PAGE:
Nuchal translucency measurement, or NT scan, is a prenatal screening method that allows your doctor to determine the risk of Down syndrome (DS) and other chromosomal abnormalities in an unborn baby.
Tiny translucent areas on the back of the fetal neck are measured by ultrasound. These areas can be seen even before your pregnancy is confirmed. The thickness of these regions, called nuchal translucency (NT), is measured according to established standards. The thicker the NT measurements, the higher the risk of DS or other chromosomal disorders in your baby.
This first trimester screening is performed between 11 weeks and 13 weeks and 5 days. It is non-invasive and painless, unlike amniocentesis which carries a small risk of miscarriage due to the needles used.
The NT screening is usually combined with blood tests (MSAFP or Quad screen). These tests analyze maternal blood for evidence of chromosome abnormalities. The blood test results may not only complement the results from the NT scan but also give more accurate results if there is any abnormality present in fetus. The combination of the two can be used to establish your baby’s risk factor for Down syndrome, Trisomy 18 and open neural tube defects like spina bifida. When taken together, these tests reduce your chances of miscarriage from false positive results to 1%.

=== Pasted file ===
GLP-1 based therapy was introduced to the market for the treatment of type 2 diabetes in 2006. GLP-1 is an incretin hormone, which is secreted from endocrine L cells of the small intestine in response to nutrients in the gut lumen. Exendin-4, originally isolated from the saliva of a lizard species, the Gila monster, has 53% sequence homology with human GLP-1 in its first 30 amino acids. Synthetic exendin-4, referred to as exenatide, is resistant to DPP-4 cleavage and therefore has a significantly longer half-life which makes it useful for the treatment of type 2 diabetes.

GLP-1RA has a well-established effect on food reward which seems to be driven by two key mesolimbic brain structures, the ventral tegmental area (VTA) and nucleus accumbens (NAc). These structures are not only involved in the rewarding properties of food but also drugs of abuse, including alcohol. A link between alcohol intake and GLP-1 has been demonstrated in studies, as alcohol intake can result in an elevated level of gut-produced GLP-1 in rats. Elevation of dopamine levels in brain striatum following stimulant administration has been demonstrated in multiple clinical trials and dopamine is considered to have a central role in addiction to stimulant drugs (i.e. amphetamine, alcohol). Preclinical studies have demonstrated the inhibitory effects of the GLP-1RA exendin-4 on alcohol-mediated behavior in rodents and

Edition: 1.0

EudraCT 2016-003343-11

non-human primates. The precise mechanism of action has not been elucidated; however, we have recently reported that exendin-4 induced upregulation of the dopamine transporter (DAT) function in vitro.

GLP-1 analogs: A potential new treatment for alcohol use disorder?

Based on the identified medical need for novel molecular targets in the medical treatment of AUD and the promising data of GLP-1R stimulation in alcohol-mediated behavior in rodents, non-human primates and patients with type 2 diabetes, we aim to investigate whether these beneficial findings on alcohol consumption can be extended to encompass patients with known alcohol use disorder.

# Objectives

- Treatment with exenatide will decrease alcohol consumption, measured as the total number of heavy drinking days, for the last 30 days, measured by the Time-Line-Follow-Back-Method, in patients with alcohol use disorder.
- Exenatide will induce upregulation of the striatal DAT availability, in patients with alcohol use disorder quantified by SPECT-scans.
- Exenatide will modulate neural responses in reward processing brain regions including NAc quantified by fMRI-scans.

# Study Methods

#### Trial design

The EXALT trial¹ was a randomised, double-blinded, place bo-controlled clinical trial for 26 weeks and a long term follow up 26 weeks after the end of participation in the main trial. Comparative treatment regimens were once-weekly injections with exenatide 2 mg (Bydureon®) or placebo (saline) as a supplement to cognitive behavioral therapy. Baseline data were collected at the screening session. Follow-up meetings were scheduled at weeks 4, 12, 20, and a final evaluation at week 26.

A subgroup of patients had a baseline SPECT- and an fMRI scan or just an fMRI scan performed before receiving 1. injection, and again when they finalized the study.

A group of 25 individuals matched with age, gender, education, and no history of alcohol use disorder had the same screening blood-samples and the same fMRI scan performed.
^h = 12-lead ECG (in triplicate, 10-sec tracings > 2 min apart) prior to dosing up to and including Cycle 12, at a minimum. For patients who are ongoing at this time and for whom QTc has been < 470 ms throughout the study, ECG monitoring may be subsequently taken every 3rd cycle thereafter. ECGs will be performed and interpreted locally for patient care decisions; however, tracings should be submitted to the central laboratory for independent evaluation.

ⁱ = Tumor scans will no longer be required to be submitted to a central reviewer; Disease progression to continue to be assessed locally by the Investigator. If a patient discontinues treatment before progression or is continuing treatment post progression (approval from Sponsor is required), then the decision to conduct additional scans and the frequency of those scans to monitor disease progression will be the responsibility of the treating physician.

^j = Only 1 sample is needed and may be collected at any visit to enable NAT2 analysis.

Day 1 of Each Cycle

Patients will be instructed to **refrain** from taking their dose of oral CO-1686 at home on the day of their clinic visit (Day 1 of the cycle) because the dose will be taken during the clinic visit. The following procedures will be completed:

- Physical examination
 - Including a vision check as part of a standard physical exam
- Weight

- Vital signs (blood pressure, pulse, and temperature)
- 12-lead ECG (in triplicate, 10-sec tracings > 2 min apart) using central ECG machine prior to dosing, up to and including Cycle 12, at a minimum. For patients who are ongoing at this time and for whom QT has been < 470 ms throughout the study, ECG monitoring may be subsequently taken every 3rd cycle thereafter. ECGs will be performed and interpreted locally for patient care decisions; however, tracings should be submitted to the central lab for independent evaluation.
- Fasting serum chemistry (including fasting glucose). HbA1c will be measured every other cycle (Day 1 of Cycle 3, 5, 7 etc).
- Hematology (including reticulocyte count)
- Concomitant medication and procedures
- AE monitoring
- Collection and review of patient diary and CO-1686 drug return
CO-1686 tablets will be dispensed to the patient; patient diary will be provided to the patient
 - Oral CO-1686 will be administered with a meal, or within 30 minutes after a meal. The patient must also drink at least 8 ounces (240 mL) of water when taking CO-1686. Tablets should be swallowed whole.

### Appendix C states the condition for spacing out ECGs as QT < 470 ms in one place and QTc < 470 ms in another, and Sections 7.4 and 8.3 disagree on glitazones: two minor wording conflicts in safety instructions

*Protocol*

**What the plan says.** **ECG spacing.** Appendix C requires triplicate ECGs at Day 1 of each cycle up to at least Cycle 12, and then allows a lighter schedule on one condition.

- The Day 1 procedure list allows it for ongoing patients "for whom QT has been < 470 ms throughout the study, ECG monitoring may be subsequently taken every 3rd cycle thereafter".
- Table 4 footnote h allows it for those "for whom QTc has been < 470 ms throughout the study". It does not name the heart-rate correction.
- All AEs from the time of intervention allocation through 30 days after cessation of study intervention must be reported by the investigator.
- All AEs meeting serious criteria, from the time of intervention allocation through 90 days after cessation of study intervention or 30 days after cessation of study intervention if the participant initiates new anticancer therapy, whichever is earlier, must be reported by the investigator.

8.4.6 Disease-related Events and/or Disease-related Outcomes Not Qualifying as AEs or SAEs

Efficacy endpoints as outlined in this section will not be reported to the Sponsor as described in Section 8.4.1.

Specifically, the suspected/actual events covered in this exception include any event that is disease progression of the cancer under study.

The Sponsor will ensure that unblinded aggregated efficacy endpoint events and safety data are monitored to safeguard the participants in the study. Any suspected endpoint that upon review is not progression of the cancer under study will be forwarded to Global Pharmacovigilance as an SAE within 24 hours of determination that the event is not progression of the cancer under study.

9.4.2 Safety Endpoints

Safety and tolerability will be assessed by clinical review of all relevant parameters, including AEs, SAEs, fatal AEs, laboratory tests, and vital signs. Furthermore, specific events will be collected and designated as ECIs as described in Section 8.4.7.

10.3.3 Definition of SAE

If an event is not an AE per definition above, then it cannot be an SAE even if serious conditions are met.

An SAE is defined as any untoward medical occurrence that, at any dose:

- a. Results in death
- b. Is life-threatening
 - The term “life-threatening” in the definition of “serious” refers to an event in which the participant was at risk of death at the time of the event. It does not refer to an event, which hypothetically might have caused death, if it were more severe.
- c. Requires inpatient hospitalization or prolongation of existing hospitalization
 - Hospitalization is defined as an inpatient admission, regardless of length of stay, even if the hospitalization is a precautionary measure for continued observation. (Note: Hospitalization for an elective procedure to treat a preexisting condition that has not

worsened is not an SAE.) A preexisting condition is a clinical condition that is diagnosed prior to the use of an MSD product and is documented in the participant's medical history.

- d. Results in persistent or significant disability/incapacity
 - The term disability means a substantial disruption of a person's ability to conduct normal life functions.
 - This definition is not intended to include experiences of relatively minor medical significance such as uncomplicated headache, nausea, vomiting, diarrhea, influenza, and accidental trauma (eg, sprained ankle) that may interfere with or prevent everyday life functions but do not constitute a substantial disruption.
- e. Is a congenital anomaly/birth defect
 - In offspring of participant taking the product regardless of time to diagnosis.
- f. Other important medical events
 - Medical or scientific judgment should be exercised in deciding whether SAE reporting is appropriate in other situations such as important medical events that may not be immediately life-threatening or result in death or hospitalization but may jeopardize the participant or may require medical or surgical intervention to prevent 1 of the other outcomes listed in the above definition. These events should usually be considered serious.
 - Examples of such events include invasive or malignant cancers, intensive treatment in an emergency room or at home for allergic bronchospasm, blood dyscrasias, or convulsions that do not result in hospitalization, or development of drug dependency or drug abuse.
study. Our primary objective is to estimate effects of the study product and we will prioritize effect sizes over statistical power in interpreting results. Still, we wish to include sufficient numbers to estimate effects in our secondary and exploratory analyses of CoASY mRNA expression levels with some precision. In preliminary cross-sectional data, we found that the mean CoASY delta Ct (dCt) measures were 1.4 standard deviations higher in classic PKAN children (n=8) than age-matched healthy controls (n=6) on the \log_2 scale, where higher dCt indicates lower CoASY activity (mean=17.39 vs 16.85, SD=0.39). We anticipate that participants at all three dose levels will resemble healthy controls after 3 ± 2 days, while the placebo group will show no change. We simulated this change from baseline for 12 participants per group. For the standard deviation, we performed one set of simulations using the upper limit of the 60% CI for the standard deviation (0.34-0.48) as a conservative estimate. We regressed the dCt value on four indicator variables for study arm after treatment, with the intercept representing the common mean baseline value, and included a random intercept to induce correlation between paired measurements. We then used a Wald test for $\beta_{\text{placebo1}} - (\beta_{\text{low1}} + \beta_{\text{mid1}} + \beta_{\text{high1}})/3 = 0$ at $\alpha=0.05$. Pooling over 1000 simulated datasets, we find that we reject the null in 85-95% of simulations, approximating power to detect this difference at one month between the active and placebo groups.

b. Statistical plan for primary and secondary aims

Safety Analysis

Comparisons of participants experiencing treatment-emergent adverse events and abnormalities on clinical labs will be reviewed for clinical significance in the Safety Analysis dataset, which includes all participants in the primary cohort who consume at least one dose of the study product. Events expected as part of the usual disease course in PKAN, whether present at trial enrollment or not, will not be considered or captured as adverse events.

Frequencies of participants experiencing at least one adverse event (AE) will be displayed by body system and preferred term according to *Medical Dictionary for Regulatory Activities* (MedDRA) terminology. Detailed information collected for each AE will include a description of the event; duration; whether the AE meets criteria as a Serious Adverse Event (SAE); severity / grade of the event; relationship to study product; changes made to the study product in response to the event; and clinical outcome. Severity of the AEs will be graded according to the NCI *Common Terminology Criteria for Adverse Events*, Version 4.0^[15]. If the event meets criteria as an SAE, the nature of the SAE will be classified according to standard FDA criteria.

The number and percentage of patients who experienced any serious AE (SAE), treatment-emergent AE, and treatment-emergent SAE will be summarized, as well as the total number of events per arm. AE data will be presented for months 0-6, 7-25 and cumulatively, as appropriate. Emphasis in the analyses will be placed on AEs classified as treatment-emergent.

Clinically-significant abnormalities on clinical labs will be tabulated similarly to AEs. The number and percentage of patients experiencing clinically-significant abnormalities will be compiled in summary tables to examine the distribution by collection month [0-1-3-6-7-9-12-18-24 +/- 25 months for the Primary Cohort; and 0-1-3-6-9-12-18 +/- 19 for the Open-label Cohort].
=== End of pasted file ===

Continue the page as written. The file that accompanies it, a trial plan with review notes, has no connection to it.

There may be some discomfort involved in this test, although many women will feel nothing at all. A small amount of gel will be spread across your abdomen and then quickly wiped off again before the transducer is placed against your skin. Your baby’s heartbeat will then be monitored as the ultrasound probe moves over your stomach.
Your baby’s neck will be checked for any signs of fluid (the nuchal translucency) that might indicate a chromosomal abnormality such as Down’s syndrome. The measurements taken from this fluid should correspond with those taken from other tests, such as blood tests and measurements of fetal movements, to provide an accurate assessment.
NT screening has been found to be between 65-85% accurate in detecting Down syndrome and 95% accurate in detecting trisomy 18. Occasionally, it will detect a false positive; that means that everyone appears normal in all their chromosomes except one, which causes concern. However, this only occurs less than 1% of the time. Because of these percentages being so high, most doctors will recommend having a CVS or amniocentesis once you reach your second trimester if the results from the NT screening show any abnormalities.